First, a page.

A milestone in MBSP’s transformational journey. CX Premier delivered some immediate wins:

  • MBSP’s range of services is now more seamlessly accessible to citizens. They no longer face the inconvenience of going to different locations to complete one simple task.
  • City council workers are now able to reallocate working hours to focus on the quality of service to meet citizens’ requests.

“The collaboration with TM One through their CX Premier has helped MBSP Call Centre improve the quality of service delivery and no complaints are dropped or missed. It makes MBSP more efficient in receiving complaints and delivering services to solve all the enquiries of the public”

YBhg. Dato’ Sr Hj Rozali bin Hj Mohamud
Mayor of Seberang Perai

A Seamless Customer Journey

Given its motto of ‘Seberang Perai Aspiring City of Tomorrow’, MBSP is naturally committed to provisioning a first-class customer experience in line with expectations of today’s digital first-world.

Despite the pandemic, MBSP must remain digitally connected to customers to help address their issues. Additionally, MBSP needs to integrate its array of different services under its umbrella into one single channel, which is more customer-centric. This entails a more strategic approach in interconnecting with other departments and functions within the council. Part of the journey entails overcoming security, training and business continuity hurdles in order to unlock operational benefits.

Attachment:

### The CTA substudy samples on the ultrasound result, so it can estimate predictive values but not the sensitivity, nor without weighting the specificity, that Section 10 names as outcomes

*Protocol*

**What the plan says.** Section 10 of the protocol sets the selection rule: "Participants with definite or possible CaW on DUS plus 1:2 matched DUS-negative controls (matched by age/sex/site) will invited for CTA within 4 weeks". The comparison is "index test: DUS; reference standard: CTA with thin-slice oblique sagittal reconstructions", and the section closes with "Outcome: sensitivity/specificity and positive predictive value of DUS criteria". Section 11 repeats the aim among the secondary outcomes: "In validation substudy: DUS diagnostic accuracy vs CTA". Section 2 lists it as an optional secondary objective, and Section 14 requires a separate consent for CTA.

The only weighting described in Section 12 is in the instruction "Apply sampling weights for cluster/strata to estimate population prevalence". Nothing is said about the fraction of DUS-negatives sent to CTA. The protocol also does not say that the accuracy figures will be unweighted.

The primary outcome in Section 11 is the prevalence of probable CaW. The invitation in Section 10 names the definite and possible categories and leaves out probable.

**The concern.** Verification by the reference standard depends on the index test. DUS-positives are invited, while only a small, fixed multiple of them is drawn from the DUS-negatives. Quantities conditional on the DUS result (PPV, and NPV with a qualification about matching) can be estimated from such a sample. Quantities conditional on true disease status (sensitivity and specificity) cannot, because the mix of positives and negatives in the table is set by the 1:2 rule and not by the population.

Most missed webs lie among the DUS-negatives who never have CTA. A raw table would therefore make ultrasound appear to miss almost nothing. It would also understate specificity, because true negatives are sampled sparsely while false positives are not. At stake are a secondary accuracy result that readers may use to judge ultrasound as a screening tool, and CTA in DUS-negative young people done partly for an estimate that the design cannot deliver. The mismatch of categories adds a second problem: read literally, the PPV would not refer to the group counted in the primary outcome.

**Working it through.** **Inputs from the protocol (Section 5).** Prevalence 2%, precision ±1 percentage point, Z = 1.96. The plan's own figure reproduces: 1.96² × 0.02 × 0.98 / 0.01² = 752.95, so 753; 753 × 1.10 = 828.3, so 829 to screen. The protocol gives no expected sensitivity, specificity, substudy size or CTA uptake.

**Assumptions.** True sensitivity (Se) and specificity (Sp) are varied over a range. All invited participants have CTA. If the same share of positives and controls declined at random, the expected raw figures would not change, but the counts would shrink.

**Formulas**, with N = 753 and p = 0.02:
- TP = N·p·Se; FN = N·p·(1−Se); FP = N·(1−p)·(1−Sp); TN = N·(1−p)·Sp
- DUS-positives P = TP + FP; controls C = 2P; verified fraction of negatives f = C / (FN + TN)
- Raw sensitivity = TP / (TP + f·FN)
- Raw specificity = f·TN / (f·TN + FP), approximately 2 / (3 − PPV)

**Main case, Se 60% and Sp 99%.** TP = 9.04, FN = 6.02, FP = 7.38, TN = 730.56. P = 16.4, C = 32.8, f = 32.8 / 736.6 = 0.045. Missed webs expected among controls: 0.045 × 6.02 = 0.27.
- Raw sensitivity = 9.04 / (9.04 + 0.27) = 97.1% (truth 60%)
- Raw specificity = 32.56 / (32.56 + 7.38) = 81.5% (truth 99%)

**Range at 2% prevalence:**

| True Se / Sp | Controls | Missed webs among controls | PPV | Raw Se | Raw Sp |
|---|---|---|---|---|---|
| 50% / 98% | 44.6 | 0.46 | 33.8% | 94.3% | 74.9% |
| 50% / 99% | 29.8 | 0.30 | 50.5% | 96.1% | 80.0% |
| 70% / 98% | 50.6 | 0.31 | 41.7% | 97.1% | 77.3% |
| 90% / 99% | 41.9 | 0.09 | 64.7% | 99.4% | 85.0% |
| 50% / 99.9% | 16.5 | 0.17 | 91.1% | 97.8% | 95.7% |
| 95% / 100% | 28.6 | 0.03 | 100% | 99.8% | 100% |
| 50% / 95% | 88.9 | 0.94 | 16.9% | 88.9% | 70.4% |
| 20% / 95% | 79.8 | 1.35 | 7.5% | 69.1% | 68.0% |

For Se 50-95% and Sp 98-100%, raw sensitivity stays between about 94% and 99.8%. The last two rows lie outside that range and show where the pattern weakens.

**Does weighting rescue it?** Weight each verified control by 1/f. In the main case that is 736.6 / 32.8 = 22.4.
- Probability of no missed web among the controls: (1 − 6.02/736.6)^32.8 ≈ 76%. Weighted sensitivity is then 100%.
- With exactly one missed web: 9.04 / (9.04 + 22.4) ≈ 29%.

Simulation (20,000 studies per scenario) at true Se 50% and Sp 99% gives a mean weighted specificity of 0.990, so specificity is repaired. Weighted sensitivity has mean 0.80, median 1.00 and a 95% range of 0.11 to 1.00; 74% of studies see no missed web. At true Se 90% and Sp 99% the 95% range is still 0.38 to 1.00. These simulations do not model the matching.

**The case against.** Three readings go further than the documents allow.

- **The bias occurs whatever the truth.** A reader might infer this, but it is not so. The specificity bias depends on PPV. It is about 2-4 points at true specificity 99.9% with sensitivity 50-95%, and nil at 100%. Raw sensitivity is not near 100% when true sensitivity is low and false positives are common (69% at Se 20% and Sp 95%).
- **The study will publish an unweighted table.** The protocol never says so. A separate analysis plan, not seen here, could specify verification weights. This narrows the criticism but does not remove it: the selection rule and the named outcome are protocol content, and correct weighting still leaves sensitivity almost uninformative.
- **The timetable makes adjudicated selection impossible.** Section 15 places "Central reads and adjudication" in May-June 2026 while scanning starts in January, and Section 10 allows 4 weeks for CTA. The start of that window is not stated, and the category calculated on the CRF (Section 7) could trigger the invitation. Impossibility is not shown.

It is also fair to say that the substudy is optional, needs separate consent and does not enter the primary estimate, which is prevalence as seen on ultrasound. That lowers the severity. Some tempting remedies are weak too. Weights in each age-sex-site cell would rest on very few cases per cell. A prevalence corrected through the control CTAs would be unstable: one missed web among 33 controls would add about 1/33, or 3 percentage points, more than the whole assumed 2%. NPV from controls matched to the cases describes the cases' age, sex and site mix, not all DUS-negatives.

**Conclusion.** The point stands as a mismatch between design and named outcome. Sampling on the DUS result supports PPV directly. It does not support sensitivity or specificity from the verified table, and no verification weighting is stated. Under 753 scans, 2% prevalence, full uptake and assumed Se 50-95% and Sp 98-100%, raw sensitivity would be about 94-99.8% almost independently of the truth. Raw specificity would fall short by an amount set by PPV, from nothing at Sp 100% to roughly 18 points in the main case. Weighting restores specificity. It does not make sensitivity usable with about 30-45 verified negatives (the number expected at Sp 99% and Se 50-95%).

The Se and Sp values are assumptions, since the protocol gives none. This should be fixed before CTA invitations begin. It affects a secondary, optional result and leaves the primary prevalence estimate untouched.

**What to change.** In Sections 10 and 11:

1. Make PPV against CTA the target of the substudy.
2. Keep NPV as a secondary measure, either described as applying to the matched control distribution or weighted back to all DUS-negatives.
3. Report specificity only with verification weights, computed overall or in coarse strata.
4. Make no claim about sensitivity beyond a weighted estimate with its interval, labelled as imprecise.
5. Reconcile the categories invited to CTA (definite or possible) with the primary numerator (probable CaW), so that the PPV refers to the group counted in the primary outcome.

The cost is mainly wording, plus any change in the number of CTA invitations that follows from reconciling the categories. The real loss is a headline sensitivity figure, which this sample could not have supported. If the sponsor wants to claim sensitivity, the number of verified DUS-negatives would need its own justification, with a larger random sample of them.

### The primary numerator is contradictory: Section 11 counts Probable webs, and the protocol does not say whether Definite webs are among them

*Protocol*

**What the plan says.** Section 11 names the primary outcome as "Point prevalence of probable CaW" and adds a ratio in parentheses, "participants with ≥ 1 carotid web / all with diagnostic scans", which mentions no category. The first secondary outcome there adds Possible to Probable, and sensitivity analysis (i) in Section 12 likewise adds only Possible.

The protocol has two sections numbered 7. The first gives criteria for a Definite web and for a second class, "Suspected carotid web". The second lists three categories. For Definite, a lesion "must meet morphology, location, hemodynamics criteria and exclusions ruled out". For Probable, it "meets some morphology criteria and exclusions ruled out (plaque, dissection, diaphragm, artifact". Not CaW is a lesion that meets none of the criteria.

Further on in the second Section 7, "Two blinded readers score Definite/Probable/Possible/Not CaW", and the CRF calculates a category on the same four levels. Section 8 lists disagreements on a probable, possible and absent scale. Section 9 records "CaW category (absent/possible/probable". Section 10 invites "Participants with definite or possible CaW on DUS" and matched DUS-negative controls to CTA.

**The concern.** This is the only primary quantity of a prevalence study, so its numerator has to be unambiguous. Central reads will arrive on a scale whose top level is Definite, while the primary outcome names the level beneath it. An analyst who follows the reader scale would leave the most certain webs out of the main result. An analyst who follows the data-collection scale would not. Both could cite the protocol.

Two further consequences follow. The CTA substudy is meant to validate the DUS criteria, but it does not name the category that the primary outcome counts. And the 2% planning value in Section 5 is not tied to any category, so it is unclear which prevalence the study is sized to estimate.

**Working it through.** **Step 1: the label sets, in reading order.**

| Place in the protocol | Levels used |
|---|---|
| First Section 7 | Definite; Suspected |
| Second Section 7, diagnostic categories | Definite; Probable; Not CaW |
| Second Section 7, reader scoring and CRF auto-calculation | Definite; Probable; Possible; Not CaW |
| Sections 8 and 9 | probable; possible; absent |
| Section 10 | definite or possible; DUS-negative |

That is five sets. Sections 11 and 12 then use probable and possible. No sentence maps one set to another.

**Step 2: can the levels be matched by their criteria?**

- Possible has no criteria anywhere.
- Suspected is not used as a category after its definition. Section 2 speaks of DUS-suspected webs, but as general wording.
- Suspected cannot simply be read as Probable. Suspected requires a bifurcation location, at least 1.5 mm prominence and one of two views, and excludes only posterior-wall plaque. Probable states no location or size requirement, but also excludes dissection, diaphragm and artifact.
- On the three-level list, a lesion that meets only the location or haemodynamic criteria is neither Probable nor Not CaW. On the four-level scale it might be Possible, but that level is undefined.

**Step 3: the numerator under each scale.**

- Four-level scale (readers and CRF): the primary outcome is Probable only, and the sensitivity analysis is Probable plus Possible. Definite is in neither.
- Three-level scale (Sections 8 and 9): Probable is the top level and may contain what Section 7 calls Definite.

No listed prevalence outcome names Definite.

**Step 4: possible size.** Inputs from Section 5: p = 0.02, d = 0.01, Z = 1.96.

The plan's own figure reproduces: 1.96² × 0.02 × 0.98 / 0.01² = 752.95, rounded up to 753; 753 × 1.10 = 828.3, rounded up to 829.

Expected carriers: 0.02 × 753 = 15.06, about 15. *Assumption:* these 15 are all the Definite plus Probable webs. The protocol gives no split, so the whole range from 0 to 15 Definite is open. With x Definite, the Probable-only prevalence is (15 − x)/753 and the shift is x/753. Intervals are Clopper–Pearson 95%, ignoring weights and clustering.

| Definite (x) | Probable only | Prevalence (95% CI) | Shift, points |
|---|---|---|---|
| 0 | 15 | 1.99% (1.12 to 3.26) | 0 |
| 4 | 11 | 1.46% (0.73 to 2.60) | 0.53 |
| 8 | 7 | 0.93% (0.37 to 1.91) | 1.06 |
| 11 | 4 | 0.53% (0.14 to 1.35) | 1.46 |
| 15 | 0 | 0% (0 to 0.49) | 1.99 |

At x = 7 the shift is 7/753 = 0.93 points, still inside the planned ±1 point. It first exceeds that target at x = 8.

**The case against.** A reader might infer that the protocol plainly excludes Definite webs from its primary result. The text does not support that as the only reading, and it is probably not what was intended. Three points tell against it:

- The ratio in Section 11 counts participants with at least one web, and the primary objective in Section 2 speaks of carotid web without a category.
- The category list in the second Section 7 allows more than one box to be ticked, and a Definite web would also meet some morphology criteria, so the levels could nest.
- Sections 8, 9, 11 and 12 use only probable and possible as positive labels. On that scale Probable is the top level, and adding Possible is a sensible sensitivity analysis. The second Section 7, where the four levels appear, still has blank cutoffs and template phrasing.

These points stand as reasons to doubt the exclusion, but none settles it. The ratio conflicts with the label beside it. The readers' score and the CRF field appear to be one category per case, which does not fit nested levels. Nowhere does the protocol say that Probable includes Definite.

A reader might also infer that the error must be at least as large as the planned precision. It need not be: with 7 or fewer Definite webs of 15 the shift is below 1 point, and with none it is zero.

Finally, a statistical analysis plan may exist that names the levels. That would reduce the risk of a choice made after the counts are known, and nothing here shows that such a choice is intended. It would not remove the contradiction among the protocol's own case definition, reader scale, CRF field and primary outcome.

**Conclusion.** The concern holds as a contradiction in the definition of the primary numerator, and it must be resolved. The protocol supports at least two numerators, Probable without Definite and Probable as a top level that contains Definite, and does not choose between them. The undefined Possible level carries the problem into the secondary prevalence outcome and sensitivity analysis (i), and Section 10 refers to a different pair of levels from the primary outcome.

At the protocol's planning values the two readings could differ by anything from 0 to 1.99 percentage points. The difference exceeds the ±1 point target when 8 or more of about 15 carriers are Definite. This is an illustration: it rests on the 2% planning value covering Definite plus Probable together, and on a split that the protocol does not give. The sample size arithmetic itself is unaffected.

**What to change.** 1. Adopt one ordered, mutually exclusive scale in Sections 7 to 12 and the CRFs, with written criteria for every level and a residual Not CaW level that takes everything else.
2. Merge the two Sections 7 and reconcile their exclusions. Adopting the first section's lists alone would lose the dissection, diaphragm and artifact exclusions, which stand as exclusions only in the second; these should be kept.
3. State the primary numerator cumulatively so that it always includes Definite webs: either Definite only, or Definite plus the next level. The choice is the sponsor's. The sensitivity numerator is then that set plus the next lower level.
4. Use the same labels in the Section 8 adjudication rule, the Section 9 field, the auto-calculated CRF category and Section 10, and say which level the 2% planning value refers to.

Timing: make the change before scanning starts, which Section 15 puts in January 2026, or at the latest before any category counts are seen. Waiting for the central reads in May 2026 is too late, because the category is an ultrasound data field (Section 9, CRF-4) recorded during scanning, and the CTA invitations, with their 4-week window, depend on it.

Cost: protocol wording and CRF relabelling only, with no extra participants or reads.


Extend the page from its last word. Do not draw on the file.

Unlocking Operational Efficiencies

When MBSP made the strategic decision to turn to CX Premier to prevail over its operational challenges and to empower an effective, seamless digital experience for their customers, it was ideally positioned the council to facilitate seamless communications with the public within a new normal of pandemic related restricted social interaction.

On a broader level, the overall digital solution is helping MBSP to achieve its objectives by delivering the following strategic technological drivers:

  • A highly scalable contact centre solution built with best-in-class CX services, which ensures that volume growth is managed appropriately by anticipating and mitigating unexpected complaint spikes. As CX Premier can be scaled up or down at any time by maximising the utilisation of resources, MBSP benefits from overall productivity gains and reduced operational costs.